not only disarms death, but even destroys it, and undoes entirely the
dominion thereof, in that it is the greatest of the two, as being
brought in not by man and the devil, but by God and grace, and
leading our life unto a goodlier estate, and to blessings unlimited.
For of it there will never be any end (to give you a view of its
superiority from this also). For the other cast us out of our present
life, but grace, when it came, gave us not the present life, but the
immortal and eternal one. But for all these things Christ is our
voucher. Doubt not then for thy life if thou hast righteousness, for
righteousness is greater than life as being mother of it.
Chap. vi. ver. 1. "What then? shall we continue in sin, that grace may
abound? God forbid."
He is again turning off to exhortation, yet introducing it not directly,
lest he should seem to many to be irksome and vexing, but as if it
rose out of the doctrines. For if, even so diversifying his address, he
was afraid of their being offended at what he said, and therefore
said, "I have written the more boldly unto you in some sort," (Rom.
xv. 15) much more would he have seemed to them, had he not done
so, to be too. harsh. Since then he showed the greatness of the
grace by the greatness of the sins it healed, and owing to this it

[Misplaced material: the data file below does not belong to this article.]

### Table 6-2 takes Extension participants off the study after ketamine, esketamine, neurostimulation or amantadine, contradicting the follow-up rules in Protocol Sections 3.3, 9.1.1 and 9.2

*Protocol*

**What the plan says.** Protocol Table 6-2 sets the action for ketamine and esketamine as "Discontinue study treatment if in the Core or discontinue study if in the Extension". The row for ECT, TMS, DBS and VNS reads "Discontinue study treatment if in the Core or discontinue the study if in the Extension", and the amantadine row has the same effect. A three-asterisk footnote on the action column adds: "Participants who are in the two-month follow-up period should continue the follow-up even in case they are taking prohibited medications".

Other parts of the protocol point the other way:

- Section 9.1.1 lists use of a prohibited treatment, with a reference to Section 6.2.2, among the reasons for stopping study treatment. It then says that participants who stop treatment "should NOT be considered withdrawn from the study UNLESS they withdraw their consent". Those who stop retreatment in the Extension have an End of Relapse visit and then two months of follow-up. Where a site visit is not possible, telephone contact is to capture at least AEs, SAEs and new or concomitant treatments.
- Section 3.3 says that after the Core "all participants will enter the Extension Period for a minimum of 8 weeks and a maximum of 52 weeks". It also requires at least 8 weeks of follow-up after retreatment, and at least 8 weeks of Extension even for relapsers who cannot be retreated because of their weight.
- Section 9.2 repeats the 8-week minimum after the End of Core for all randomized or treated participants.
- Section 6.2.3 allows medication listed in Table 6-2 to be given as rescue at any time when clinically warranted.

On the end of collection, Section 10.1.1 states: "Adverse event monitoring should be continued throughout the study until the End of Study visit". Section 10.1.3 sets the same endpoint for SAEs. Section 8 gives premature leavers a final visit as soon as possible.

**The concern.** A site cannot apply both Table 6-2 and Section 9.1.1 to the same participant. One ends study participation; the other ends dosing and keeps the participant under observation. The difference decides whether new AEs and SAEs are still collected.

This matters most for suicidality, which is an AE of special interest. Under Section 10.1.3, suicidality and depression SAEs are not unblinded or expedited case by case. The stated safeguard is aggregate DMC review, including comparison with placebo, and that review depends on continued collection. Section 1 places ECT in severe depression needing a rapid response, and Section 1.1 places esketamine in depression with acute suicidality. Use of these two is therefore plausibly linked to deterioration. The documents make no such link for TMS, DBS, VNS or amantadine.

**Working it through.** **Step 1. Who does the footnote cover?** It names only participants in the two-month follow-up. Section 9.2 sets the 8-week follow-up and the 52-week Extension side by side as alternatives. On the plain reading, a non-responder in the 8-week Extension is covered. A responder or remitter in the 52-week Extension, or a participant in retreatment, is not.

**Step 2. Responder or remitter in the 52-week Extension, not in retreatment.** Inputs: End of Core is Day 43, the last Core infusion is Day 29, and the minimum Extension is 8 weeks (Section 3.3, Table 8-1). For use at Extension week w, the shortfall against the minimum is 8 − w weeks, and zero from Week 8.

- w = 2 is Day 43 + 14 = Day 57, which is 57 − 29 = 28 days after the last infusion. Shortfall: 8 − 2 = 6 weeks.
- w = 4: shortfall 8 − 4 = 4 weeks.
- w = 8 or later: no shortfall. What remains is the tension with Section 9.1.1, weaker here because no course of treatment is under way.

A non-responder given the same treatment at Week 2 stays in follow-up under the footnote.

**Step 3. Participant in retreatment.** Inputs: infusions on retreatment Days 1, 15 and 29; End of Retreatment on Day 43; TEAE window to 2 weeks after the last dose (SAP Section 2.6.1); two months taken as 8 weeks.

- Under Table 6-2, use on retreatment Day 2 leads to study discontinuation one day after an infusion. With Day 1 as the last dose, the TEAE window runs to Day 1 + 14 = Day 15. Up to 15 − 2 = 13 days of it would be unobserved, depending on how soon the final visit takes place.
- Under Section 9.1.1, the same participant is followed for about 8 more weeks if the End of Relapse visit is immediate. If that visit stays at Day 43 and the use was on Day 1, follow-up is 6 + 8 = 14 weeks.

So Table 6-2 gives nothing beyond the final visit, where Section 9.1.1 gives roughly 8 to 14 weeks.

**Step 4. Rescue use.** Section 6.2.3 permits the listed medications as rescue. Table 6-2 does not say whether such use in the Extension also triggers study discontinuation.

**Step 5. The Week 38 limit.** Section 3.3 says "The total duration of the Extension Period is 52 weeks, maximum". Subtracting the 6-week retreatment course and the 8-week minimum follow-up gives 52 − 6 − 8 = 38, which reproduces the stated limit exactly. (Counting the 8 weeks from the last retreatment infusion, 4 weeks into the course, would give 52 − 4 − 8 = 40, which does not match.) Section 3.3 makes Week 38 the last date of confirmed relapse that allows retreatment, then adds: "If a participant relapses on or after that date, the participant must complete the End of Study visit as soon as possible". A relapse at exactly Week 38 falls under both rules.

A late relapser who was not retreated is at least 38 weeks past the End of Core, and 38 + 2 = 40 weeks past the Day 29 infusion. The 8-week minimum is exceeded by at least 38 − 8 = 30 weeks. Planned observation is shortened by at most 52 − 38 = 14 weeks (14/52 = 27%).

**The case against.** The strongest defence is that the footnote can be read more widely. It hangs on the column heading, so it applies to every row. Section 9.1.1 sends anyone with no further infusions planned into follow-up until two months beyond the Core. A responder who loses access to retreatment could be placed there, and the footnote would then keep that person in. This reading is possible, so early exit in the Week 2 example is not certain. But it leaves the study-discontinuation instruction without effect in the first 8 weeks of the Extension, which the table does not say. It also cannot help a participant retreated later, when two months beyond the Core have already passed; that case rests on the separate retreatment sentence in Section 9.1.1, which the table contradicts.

seemed in the eyes of the unthinking to be an encouragement to sin
(for if the reason, they would say, why greater grace was shown, was
because we had done great sins, let us not give over sinning, that
grace may be more displayed still), now that they might not say this
or suspect it, see how he turns the objection back again. First he
does it by his deprecation. "God forbid." And this he is in the habit of
doing at things confessed on all hands to be absurd. And then he
lays down an irrefragable argument. And what is it?
Ver. 2. "How shall we," he says, "that are dead to sin, live any longer
What does "we are dead" mean? Does it mean that as for that, and
as far as it goes, we have all received the sentence of death? or, that
we became dead to it by believing any being enlightened. This is
what one should rather say, since the sequel makes this clearly
right. But what is becoming dead to it? The not obeying it in anything
any more. For this baptism effected once for all, it made us dead to
it. But this must of our own earnestness thenceforth continually be
maintained, so that, although sin issue countless commands to us,
we may never again obey it, but abide unmovable as a dead man
doth. And indeed he elsewhere saith that sin itself is dead. But there
he sets that down as wishing to show that virtue is easy, (Rein. vii.
87) But here, as he earnestly desires to rouse the hearer, he puts the
death on his side. Next, since what was said was obscure, he again
explains, using what he had said also in the way of reproof.
Ver. 3, 4. "Know ye not," he says, "my brethren, that so many of us
as were baptized into Christ were baptized into His death? therefore
we are buried with Him by baptism into death."
What does being "baptized into His Death" mean? That it is with a
view to our dying as He did. For Baptism is the Cross. What the
Cross then, and Burial, is to Christ, that Baptism hath been to us,
even if not in the same respects. For He died Himself and was buried
in the Flesh, but we have done both to sin. Wherefore he does not